Public Enemies

Theatrical Release: July 1, 2009
Public Enemies
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Synopsis

In the action-thriller “Public Enemies,” acclaimed filmmaker Michael Mann directs Johnny Depp, Christian Bale and Academy Award® winner Marion Cotillard in the story of legendary Depression-era outlaw John Dillinger (Depp)—the charismatic bank robber whose lightning raids made him the number one target of J. Edgar Hoover’s fledgling FBI and its top agent, Melvin Purvis (Bale), and a folk hero to much of the downtrodden public.

No one could stop Dillinger and his gang. No jail could hold him. His charm and audacious jailbreaks endeared him to almost everyone—from his girlfriend Billie Frechette (Cotillard) to an American public who had no sympathy for the banks that had plunged the country into the Depression.

But while the adventures of Dillinger’s gang—later including the sociopathic Baby Face Nelson (Stephen Graham) and Alvin Karpis (Giovanni Ribisi)—thrilled many, Hoover (Billy Crudup) hit on the idea of exploiting the outlaw’s capture as a way to elevate his Bureau of Investigation into the national police force that became the FBI. He made Dillinger America’s first Public Enemy Number One and sent in Purvis, the dashing “Clark Gable of the FBI.’’

However, Dillinger and his gang outwitted and outgunned Purvis’ men in wild chases and shootouts. Only after importing a crew of Western ex-lawmen (newly baptized as agents) and orchestrating epic betrayals—from the infamous “Lady in Red’’ to the Chicago crime boss Frank Nitti—were Purvis, the FBI and their new crew of gunfighters able to close in on Dillinger.

Dove Review

Johnny Depp gives a vivid performance as gangster John Dillinger, the Depression-era outlaw who robbed banks and became J. Edgar Hoover’s and the FBI’s public enemy number one. Depp, who has played everything from Willy Wonka to Captain Jack Sparrow, brings an edge and hardness to this role, mixed in with a villain’s charisma, which really enables him to bring this character to life. The film captures his bank robberies and jailbreaks in a precise, methodical method, and the story of this bad-boy from the past is told with solid direction. Viewers who are fascinated by the criminal mind would find it to be interesting for sure.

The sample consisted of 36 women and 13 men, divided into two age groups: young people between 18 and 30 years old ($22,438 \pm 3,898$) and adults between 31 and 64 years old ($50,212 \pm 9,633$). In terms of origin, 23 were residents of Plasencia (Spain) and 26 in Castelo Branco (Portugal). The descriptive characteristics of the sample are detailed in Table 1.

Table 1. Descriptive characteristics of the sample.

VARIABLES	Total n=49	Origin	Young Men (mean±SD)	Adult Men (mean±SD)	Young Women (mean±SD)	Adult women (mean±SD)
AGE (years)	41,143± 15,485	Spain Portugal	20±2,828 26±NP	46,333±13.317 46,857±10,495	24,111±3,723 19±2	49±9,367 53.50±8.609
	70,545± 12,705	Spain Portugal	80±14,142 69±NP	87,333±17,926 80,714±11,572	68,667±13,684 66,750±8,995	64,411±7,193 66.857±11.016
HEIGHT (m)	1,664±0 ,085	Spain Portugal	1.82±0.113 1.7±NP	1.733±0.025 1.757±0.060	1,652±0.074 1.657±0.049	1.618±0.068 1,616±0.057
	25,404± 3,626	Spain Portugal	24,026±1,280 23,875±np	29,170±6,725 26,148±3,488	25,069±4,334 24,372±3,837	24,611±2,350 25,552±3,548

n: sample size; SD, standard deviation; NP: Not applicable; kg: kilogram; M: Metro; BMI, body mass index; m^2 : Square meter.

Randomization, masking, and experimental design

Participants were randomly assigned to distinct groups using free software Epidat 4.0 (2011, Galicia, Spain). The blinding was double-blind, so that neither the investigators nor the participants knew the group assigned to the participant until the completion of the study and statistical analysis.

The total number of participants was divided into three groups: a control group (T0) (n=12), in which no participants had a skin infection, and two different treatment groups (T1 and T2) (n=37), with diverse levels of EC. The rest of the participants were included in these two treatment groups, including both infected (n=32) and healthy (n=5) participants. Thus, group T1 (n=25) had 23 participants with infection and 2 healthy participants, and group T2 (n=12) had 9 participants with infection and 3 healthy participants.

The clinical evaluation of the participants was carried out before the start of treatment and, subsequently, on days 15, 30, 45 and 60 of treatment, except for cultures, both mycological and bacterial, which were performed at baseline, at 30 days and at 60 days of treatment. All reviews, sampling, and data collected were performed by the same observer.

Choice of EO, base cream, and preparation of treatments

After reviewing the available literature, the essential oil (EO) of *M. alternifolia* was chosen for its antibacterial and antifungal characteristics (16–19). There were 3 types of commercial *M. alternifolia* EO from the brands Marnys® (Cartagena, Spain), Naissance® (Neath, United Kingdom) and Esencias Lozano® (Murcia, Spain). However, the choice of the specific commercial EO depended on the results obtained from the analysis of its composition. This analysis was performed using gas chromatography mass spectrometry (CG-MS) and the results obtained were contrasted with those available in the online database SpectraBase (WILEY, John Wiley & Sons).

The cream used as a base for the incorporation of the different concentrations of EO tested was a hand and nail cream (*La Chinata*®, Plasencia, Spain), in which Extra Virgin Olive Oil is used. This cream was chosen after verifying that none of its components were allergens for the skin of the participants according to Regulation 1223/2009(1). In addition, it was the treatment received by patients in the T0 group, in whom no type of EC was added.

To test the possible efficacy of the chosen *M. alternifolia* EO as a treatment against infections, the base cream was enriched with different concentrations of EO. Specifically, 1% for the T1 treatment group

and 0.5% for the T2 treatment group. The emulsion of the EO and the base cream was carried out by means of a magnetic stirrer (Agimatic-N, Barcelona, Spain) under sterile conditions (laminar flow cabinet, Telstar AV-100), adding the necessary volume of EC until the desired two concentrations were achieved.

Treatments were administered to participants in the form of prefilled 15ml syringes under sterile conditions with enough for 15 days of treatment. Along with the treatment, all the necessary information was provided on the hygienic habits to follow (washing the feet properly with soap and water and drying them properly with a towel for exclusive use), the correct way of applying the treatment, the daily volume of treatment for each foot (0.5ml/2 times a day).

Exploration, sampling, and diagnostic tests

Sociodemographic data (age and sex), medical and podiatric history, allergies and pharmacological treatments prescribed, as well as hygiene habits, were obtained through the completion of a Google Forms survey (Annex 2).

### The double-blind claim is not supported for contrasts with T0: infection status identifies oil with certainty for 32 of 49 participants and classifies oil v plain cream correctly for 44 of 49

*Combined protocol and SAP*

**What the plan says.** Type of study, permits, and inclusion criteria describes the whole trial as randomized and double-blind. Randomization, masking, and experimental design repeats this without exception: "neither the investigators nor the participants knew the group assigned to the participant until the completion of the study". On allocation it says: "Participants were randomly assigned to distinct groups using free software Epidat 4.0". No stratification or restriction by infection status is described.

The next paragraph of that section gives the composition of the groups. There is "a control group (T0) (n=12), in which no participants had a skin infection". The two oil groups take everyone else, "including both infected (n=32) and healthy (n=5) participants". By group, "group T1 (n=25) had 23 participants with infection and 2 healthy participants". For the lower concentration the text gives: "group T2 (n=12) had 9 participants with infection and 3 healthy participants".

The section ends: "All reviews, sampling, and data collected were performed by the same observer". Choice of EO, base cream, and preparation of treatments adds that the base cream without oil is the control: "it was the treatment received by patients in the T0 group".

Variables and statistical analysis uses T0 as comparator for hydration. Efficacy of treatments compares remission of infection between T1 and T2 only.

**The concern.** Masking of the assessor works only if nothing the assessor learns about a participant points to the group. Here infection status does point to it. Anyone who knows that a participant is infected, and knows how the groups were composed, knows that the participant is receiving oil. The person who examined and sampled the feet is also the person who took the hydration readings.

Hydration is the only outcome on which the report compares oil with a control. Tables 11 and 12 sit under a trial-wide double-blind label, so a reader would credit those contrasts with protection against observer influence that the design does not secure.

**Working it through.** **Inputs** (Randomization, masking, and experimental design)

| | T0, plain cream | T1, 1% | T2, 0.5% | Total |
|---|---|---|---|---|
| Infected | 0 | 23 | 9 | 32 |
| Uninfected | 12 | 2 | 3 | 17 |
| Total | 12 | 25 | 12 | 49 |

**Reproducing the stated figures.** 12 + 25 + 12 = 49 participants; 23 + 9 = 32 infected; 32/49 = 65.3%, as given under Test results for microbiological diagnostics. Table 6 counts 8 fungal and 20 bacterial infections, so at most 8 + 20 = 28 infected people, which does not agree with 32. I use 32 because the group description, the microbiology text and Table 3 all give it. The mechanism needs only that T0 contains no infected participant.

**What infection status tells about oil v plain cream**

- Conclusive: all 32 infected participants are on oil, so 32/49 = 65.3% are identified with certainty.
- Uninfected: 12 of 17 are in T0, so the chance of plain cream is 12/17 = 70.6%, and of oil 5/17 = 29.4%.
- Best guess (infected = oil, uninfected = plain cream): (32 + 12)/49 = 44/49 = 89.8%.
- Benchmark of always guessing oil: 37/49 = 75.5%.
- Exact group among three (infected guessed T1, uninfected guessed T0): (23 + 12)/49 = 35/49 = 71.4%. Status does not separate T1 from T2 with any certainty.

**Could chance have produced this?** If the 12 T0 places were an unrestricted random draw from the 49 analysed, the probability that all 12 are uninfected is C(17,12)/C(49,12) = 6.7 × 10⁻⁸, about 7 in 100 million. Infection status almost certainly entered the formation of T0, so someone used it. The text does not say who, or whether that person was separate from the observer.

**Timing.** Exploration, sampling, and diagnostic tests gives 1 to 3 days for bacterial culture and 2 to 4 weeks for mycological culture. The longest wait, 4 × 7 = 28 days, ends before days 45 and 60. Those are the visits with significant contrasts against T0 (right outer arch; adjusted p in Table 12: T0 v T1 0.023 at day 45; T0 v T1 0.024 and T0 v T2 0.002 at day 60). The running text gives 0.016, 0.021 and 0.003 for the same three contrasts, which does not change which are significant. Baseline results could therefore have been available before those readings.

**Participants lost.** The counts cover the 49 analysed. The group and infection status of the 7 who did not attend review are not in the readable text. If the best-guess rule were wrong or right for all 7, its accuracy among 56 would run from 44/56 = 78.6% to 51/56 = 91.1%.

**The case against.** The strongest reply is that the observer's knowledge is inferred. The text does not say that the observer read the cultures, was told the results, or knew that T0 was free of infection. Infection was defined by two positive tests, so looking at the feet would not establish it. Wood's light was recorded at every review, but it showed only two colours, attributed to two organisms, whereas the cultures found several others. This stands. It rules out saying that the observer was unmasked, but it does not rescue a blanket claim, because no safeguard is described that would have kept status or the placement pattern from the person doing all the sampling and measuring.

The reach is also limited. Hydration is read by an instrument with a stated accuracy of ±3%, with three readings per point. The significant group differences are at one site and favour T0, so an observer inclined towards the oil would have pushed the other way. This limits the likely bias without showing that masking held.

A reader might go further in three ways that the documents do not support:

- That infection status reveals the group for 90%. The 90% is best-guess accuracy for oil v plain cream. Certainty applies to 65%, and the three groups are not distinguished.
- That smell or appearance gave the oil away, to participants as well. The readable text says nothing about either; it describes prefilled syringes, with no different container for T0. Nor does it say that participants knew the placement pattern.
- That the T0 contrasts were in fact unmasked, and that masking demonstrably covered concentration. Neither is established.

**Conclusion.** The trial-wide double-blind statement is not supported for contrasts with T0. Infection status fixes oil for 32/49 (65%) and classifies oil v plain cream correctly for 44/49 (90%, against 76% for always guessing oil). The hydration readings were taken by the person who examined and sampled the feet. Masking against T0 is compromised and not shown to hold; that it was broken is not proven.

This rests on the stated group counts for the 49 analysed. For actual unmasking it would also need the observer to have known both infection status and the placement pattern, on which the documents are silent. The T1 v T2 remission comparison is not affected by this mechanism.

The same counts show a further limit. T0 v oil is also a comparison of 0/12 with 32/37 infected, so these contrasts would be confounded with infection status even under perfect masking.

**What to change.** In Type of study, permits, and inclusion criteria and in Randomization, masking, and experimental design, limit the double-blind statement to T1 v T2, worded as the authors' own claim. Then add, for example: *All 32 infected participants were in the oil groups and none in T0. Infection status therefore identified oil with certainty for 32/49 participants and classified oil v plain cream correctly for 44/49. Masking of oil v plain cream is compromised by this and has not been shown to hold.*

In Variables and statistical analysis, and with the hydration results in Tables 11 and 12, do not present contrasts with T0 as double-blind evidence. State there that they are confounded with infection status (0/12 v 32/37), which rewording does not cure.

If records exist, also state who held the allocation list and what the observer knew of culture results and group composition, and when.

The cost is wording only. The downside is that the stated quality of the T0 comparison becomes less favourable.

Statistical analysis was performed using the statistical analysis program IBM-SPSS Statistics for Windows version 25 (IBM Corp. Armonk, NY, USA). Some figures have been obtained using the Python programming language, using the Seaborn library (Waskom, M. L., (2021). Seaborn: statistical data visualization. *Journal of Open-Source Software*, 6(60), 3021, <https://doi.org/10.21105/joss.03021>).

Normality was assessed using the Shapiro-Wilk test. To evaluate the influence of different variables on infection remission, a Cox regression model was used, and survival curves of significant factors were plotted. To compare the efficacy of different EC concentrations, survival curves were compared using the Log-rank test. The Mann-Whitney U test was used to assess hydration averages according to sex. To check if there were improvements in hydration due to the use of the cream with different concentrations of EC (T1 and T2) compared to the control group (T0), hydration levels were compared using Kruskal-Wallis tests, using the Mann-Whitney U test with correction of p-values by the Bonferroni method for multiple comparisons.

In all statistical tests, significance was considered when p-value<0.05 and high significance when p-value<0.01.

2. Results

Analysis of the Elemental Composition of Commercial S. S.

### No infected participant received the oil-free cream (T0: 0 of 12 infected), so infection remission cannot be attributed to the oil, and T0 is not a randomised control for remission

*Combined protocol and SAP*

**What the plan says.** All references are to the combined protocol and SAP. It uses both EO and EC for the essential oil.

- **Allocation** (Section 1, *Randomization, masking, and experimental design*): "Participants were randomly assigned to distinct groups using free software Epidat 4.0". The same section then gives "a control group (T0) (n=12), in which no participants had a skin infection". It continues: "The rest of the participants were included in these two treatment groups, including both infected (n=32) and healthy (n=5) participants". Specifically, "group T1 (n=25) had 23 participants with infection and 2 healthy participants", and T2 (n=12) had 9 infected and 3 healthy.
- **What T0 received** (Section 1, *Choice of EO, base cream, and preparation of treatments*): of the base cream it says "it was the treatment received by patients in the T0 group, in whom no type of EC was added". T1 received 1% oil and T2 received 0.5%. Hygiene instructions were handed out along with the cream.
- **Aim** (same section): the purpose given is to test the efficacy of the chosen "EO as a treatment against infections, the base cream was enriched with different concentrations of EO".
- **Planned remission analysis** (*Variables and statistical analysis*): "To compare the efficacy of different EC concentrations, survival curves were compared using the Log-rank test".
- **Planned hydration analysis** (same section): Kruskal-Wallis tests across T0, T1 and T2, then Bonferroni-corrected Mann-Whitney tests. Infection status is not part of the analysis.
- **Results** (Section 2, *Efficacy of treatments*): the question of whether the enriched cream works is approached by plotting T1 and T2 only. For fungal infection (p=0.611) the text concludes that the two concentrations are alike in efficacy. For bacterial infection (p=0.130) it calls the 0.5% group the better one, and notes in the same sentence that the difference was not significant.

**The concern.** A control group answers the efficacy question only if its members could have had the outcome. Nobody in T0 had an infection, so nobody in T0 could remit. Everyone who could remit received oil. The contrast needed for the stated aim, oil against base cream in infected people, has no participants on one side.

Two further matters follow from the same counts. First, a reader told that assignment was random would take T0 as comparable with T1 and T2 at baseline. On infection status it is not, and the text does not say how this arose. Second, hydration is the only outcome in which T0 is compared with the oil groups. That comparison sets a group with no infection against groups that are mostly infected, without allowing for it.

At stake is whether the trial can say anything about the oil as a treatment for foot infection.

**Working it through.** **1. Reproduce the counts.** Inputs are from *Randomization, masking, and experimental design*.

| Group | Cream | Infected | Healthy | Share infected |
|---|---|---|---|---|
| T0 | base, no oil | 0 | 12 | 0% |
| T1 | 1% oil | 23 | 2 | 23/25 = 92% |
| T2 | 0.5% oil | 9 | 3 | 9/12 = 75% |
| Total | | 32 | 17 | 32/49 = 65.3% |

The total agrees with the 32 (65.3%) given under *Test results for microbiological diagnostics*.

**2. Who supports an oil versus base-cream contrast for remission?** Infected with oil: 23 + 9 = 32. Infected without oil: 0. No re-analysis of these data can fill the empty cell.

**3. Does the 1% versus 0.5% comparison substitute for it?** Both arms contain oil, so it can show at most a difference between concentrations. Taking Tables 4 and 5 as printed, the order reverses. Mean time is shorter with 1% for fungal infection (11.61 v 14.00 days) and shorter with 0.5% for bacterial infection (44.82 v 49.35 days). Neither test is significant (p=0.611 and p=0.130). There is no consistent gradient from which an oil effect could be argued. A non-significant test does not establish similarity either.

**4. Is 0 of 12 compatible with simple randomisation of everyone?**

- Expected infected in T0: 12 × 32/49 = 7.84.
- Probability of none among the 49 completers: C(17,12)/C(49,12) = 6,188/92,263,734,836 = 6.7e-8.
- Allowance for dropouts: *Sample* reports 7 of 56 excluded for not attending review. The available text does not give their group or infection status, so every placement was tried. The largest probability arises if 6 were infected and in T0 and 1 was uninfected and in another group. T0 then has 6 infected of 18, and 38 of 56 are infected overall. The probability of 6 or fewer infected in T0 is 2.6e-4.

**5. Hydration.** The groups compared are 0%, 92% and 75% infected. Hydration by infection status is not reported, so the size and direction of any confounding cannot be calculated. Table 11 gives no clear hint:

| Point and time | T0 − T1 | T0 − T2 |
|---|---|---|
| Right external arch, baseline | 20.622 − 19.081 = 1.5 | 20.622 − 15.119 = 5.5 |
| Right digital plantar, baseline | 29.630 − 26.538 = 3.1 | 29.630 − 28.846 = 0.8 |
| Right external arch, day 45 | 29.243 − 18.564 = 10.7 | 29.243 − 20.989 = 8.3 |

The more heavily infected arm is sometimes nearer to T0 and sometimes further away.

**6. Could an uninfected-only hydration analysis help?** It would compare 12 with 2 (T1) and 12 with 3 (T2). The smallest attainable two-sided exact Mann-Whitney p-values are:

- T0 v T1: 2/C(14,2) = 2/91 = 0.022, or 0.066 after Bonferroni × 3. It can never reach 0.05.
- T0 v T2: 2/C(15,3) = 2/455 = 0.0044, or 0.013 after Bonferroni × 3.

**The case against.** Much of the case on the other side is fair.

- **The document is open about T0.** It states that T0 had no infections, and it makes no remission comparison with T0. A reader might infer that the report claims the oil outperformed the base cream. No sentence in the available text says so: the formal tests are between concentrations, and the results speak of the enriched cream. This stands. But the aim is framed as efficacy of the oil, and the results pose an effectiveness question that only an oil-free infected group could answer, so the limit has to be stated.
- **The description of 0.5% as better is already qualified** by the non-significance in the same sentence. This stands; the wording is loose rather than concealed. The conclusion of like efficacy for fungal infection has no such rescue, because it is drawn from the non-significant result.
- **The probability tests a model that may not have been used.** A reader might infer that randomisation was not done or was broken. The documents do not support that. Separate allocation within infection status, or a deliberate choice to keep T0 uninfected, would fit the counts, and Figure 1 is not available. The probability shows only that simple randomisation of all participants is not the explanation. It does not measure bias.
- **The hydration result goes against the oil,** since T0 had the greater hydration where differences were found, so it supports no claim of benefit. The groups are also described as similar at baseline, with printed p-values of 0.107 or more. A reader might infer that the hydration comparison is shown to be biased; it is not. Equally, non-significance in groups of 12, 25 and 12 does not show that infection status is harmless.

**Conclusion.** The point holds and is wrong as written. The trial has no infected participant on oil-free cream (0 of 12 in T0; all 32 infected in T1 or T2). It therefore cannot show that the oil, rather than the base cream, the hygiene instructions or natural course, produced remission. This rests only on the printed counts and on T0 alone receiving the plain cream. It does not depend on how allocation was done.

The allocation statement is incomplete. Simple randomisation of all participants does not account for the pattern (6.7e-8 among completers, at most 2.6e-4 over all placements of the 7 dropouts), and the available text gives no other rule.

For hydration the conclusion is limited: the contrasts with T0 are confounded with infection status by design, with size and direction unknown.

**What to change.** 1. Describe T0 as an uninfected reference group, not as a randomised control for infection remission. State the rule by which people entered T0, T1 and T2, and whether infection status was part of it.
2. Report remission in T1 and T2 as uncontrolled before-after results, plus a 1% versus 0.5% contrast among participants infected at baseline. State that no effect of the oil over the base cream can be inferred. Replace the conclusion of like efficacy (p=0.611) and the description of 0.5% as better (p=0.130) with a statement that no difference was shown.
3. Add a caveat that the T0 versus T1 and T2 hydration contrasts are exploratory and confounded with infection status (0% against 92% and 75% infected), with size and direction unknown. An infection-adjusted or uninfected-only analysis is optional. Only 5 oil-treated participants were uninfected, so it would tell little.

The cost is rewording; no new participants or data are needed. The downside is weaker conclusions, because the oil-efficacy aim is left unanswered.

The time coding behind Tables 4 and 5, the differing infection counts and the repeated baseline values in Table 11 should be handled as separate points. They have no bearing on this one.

Despite the movie’s revelations of what happens to people who break the law, regrettably the picture contains some very strong language, violence with blood, a brief nudity scene, in addition to promiscuous sex. We therefore are unable to award our Dove “Family-Approved” Seal to the film as a family-friendly movie.

Content Description

Sex: Kissing; implied sexual relationship between unmarried couple and some of their initial lovemaking is seen although no nudity; a couple of sexual innuendos; a close-up shot on a woman's rear.
Language: GD-6; Ch*ist-1; F-1; SOB-2; B-3; "Go to H"-1; H-3; D-5; S-2; Pr*cks-1; Fat Boy-1; Dumb Egg-1; A couple references to "whores".
Violence: A lot of people shot in the movie with bloody results including prison guards, police officers and gangsters; prison guards attacked; guns held on patrons at bank and bank manager; several bank robberies; a guard is beaten and blood pours; a man is struck in leg with bullet; criminal on the run is hit in mid section with bullet and bleeds and dies; shoot-outs between the police and gangsters and several of them are killed; hostages tied to tree; a police officer slaps a female witness several times who refuses to talk; an FBI agent is shot; a captured criminal is hit in head; a criminal is shot in arm and his bloody wound is seen; a shot criminal cries out in pain; a car rolls over.
Drugs: Drinking and smoking of cigarettes in several scenes.
Nudity: Woman's bare breast briefly exposed; woman's leg and thigh exposed in bath tub.
Other: A woman being held for witnessing is not allowed to go to the bathroom and wets herself; disrespect of criminals toward police.

Info

Company: Universal Pictures
Writer: Ronan Bennett and Michael Mann
Director: Michael Mann
Producer: Kevin Misher
Genre: Drama
Runtime: 140 min.
Industry Rating: R
Reviewer: Edwin L. Carpenter